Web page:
Jared Bernstein, a former chief economist to Vice President Joe Biden, is a senior fellow at the Center on Budget and Policy Priorities and author of 'The Reconnection Agenda: Reuniting Growth and Prosperity'.

Job seekers line up in Fall River, Mass., during Amazon Jobs Day, a job fair held at 10 fulfillment centers across the country on Aug. 2, 2017. (Brian Snyder/Reuters)

The fundamental conservative law of work incentives goes like this: If you give rich people more money, they will work harder. If you give poor people money, they will work less. Therefore, the rich need tax cuts, and the poor need work requirements.

President Trump and the Republican majority in Congress have, of course, passed the regressive tax-cut package. They are actively pursuing adding work requirements to food assistance (SNAP), housing subsidies, Medicaid and the rest of the safety net.

Should they succeed, the result of their strategy will not be more work. It will be richer rich people and poorer poor people. It will exacerbate existing inequalities.

I will present the evidence in a moment, but, to be clear, requiring work of those who use low-income programs may initially encourage those who would have worked anyway to do so more quickly, at least if they don’t face significant employment barriers and also live in an area where jobs are available. But the reality of the stressors of poverty, the volatility of the low-wage labor market, the lack of decent and affordable child care, discrimination, and more will assert themselves and limit the long-term effect.

For example, the combination of work requirements in the 1996 welfare reform, the expansion of the earned income credit, additional child-care funding and the uniquely tight latter-90s labor market led to increases in the employment rates of mother-only families. But as the job market weakened, those employment gains faded, even as the work requirements remained in place. Meanwhile, the loss of income supports exacerbated not just poverty but deep poverty (families with income below half the poverty threshold, about $10,000 for a single parent with two children).

Compelling new evidence comes from data on the Kansas TANF (Temporary Assistance for Needy Families) program, which imposed tough, new work sanctions on some of the state’s most economically vulnerable families. For example, in late 2011, the state began requiring applicants to complete 20 job contacts per week before their application would be considered, along with shorter time limits on recipiency, longer sanction periods and harsh sanctions for missing appointments.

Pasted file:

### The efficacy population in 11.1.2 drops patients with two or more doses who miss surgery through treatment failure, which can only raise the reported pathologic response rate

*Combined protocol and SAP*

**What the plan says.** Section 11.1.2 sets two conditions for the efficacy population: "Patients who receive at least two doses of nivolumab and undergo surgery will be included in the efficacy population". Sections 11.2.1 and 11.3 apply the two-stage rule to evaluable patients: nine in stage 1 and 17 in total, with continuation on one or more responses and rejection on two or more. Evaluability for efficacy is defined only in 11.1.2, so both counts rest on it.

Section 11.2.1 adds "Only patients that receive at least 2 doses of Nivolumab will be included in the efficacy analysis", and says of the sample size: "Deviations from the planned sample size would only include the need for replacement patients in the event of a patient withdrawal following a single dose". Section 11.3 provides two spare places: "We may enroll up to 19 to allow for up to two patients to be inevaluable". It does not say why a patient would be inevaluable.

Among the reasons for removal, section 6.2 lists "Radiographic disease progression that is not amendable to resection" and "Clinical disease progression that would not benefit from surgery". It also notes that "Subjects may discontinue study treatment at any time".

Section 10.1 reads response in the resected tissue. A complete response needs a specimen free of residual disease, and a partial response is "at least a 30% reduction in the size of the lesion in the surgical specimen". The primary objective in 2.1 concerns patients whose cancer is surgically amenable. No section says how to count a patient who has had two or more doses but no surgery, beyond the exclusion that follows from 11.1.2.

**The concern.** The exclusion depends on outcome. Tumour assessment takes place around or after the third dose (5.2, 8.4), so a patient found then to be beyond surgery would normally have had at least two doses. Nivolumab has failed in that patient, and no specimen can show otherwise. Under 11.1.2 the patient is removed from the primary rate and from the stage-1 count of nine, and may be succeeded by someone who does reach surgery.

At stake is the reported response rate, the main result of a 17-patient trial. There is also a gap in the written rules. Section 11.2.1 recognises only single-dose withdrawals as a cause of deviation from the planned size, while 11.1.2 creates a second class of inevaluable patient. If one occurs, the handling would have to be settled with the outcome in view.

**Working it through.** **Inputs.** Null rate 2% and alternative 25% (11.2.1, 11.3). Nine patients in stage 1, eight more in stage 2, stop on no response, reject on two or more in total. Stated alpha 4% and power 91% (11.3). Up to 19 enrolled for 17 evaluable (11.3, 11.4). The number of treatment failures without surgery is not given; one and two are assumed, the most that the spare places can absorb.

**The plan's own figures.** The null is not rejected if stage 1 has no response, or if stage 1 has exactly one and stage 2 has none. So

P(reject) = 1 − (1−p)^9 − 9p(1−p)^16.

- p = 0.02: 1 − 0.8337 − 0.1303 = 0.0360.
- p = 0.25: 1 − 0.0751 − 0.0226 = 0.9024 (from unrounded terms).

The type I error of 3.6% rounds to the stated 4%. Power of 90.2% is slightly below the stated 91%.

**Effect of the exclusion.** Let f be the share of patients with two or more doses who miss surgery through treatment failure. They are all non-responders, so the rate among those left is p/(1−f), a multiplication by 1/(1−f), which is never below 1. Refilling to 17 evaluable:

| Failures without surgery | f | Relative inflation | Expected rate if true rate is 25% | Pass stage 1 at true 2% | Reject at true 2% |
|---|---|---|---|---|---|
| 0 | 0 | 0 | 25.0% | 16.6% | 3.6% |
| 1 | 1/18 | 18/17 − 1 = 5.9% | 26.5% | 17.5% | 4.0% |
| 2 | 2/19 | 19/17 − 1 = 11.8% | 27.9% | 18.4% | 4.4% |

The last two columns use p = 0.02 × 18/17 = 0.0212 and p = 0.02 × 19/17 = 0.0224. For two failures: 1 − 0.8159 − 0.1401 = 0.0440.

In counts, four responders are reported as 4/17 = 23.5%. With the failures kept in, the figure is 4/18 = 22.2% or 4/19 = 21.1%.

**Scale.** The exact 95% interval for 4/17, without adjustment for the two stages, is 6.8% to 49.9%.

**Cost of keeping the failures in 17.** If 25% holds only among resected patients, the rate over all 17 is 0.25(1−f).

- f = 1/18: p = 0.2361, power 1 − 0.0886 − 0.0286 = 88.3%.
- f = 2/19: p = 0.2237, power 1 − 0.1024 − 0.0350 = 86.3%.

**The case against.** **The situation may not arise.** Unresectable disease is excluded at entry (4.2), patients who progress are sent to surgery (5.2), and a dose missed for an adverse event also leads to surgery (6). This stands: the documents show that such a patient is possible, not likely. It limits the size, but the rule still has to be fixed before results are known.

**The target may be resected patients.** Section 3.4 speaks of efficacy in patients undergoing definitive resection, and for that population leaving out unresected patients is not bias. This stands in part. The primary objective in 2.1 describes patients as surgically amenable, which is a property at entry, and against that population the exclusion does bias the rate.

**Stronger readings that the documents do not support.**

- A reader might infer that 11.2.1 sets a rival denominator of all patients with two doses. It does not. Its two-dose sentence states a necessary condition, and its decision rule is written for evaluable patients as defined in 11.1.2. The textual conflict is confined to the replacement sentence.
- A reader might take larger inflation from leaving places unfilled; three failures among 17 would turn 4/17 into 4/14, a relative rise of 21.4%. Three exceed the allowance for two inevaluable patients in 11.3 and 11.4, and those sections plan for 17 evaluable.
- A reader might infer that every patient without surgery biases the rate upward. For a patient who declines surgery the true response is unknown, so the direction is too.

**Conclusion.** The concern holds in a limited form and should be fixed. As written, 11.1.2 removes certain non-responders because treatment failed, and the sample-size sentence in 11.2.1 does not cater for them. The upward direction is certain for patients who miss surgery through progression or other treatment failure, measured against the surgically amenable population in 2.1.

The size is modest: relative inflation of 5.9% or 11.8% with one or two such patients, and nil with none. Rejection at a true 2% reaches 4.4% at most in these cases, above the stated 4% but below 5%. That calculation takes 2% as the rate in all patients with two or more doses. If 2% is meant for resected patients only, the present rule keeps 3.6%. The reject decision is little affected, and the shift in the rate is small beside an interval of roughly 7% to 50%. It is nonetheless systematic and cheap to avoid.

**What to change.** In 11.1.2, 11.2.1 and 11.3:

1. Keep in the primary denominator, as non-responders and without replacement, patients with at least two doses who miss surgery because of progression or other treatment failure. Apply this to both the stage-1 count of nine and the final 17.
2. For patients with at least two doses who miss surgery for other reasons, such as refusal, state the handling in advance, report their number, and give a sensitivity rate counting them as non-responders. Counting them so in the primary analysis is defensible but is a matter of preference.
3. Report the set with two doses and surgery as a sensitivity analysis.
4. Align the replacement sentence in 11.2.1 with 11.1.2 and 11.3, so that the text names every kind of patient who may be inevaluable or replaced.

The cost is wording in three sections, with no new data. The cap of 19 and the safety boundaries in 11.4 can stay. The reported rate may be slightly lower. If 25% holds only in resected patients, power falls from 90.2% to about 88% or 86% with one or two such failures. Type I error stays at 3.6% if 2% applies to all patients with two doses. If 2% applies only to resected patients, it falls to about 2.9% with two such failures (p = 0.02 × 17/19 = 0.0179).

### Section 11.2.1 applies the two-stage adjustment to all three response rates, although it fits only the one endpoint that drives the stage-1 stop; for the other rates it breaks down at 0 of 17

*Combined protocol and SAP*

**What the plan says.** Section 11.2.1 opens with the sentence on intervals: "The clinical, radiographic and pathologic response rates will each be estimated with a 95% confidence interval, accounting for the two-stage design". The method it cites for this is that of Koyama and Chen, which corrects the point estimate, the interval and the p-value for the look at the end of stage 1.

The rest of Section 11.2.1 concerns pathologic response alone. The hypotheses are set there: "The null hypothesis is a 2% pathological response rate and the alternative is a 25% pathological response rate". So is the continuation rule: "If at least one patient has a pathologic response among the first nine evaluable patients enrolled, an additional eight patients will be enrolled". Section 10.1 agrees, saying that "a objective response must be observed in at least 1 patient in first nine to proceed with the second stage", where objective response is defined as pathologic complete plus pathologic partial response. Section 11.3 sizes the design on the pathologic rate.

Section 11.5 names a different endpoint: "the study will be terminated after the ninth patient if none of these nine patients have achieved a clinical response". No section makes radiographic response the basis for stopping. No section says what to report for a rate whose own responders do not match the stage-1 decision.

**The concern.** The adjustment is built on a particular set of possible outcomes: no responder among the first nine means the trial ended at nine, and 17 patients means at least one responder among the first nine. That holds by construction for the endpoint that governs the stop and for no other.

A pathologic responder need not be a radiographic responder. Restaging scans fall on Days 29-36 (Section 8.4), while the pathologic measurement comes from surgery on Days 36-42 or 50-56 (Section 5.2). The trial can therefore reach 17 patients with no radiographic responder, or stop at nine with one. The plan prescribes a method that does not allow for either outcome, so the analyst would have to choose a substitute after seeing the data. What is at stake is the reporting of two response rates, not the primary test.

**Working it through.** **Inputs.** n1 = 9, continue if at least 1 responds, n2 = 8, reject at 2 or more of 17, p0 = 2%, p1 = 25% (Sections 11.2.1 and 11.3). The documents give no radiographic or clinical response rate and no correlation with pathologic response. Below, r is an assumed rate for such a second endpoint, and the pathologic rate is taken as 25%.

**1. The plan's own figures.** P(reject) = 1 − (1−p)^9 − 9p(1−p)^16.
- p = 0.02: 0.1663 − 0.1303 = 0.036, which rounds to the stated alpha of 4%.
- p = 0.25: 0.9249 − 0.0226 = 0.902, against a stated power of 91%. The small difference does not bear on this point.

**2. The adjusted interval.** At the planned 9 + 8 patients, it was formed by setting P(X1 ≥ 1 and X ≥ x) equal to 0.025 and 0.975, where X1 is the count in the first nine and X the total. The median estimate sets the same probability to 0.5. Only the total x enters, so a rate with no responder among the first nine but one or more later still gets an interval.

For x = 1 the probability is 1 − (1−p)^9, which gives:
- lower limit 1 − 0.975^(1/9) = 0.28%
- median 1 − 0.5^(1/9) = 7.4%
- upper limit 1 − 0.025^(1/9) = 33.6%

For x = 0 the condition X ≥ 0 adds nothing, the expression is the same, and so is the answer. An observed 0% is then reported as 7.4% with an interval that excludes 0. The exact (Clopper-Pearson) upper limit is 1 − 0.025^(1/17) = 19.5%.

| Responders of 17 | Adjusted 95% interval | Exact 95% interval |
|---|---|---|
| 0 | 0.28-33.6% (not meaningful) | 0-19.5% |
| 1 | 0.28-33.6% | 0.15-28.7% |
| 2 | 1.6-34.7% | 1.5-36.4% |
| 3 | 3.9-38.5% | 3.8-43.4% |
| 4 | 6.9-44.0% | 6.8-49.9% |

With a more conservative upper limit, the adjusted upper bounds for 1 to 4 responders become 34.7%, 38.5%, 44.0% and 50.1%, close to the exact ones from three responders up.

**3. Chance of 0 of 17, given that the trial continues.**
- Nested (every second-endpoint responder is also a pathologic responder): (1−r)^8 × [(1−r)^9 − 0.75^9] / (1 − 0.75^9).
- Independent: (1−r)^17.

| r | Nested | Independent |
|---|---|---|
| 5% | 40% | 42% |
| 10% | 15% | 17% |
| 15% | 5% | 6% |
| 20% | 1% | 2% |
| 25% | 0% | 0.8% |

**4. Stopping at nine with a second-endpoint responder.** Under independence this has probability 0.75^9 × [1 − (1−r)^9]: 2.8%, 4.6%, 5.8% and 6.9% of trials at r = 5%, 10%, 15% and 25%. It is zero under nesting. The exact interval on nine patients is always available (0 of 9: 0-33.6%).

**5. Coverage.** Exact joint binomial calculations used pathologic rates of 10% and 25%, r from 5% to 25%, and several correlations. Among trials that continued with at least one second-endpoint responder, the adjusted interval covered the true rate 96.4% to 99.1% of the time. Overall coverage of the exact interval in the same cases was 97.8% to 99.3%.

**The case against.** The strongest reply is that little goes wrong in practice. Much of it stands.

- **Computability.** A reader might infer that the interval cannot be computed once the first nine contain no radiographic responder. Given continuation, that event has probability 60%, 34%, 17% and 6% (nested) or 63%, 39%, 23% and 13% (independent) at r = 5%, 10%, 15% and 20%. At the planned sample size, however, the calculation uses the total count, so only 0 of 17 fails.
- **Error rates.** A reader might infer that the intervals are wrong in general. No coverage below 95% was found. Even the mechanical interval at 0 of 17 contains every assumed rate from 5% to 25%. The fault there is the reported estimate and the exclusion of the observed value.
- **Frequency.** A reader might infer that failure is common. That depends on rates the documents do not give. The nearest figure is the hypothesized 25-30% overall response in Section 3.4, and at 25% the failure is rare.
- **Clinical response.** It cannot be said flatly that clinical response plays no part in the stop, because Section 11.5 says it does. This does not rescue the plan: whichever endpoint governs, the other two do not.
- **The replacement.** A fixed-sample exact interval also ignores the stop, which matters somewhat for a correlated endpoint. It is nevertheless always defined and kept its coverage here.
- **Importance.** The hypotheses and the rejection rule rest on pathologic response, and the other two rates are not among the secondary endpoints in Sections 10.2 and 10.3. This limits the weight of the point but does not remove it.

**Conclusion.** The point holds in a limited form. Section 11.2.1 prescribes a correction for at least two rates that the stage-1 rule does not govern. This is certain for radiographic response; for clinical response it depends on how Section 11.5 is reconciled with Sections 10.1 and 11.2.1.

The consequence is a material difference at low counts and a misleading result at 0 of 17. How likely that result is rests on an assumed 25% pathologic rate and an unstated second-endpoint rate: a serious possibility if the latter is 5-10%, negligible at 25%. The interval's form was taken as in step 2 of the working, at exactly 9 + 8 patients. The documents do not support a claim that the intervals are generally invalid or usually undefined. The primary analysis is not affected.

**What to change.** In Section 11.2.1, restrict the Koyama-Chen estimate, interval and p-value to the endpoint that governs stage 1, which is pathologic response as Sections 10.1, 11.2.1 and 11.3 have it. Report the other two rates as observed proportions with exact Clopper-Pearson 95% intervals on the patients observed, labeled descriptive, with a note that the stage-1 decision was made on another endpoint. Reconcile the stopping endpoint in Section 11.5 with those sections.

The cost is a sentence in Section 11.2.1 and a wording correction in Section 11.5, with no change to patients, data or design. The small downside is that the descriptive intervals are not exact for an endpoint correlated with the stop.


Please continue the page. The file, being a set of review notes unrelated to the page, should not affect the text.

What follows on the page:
The first thing that happened is the Kansas TANF caseload fell sharply, by more than half. But did the leavers join the labor market?

In fact, most adults who left TANF were already working, and they worked just as much before they left TANF as they did afterward (see chart). About 70 percent of these low-income parents worked at some point both in the year before and the year after they left, and 84 percent worked at some point over that full period (before or after leaving the rolls). These relatively high employment rates suggest that their spells on TANF were probably short, with families using the program as it was intended: a temporary support when work is not available or feasible.

This is an extremely common finding in the literature on poverty and benefit receipt. The notion that working-age, able-bodied poor people with public assistance do not work is wrong. It is true that their connection to the job market is often less stable than that of the nonpoor. About a third of the parents in the Kansas study posted solid labor-market attachment, working at least seven of the nine quarters observed in the study, and about half worked between one and six quarters. Among adults who work and receive some form of assistance to meet their basic needs, just under half work full-time.

More than half of able-bodied, working-age SNAP recipients work when on the program, and more than 80 percent work in the year before or after receiving SNAP benefits (that is almost 90 percent for families with kids). About 60 percent of Medicaid beneficiaries work, and among working-age households in the Housing Choice Voucher program, 70 percent have at least one member who is working or recently worked.

But work is not the ladder out of poverty it needs to be for these families. Though some falsely claim that sanctioned workers are thriving in Kansas, a full four years after losing TANF benefits, the parents who were kicked off the program because of a work sanction had median earnings of only around $2,000, about 10 percent of the poverty level. Clearly, the labor market problem facing these impoverished parents was not receiving TANF. Thus, work requirements utterly failed to move them out of poverty.

The true problem is that too many poor adults face steep labor market barriers, including skill deficits, criminal records, mental health issues and employer discrimination. And/or they live in places where even in good economic times, living-wage jobs are scarce.

Punitive measures like work requirements and time limits won’t help them. They need sectoral training (skill building specific to local employers’ needs), adequate minimum wages, work supports such as reliable child care and paid family leave, wage subsidies (e.g., an expanded EITC), health care, and in areas with too few opportunities, direct job-creation programs.

The current Republican playbook is to provide tax cuts for the wealthy and offset their cost by cutting benefits for the poor. Seen in this light, work requirements are a thinly veiled tactic to reduce participation in these programs. We know how to help economically vulnerable people, and, unsurprisingly, it does not entail making them worse off.